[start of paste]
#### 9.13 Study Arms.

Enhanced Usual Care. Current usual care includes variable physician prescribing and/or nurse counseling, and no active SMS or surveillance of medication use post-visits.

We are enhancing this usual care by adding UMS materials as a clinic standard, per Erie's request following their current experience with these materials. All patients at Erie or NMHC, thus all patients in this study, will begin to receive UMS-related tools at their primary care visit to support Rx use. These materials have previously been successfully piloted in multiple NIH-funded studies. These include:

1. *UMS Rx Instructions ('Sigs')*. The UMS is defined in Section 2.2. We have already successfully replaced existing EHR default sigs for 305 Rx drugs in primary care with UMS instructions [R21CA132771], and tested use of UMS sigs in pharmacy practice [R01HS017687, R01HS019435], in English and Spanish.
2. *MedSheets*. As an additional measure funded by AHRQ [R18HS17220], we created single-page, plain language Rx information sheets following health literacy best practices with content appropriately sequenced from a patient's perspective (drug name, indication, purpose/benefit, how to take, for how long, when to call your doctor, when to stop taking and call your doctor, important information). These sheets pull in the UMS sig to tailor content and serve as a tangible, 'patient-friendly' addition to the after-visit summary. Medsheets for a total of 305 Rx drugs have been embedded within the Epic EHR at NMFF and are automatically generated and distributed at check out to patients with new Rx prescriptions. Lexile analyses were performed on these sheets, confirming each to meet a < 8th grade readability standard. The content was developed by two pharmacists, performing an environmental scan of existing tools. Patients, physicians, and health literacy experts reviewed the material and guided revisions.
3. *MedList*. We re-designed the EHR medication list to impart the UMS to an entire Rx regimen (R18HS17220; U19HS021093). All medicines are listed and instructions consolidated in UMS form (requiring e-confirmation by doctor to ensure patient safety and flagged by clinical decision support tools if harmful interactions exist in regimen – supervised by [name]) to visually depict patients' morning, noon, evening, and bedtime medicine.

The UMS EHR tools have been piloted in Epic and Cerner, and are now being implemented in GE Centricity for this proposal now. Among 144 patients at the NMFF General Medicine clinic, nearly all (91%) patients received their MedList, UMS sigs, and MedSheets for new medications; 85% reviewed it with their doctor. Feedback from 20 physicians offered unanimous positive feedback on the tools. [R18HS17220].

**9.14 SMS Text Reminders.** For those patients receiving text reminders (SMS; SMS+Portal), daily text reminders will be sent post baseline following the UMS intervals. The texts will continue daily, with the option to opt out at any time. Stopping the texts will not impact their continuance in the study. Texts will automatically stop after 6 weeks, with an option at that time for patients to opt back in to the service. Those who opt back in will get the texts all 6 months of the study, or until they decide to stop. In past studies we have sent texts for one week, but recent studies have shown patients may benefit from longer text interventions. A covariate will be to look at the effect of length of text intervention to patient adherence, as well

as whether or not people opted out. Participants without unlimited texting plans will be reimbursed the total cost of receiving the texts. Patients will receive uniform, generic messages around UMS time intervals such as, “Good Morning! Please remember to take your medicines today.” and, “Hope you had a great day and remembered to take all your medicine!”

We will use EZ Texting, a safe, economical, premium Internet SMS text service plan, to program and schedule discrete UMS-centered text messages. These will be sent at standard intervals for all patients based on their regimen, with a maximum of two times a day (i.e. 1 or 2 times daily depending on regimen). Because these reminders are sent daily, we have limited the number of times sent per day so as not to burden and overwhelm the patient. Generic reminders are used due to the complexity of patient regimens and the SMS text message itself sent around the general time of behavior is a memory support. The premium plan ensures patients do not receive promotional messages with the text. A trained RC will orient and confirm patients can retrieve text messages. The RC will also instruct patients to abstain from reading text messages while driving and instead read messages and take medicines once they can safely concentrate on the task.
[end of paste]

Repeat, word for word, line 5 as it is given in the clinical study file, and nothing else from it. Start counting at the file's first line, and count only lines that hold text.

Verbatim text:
2. *MedSheets*. As an additional measure funded by AHRQ [R18HS17220], we created single-page, plain language Rx information sheets following health literacy best practices with content appropriately sequenced from a patient's perspective (drug name, indication, purpose/benefit, how to take, for how long, when to call your doctor, when to stop taking and call your doctor, important information). These sheets pull in the UMS sig to tailor content and serve as a tangible, 'patient-friendly' addition to the after-visit summary. Medsheets for a total of 305 Rx drugs have been embedded within the Epic EHR at NMFF and are automatically generated and distributed at check out to patients with new Rx prescriptions. Lexile analyses were performed on these sheets, confirming each to meet a < 8th grade readability standard. The content was developed by two pharmacists, performing an environmental scan of existing tools. Patients, physicians, and health literacy experts reviewed the material and guided revisions.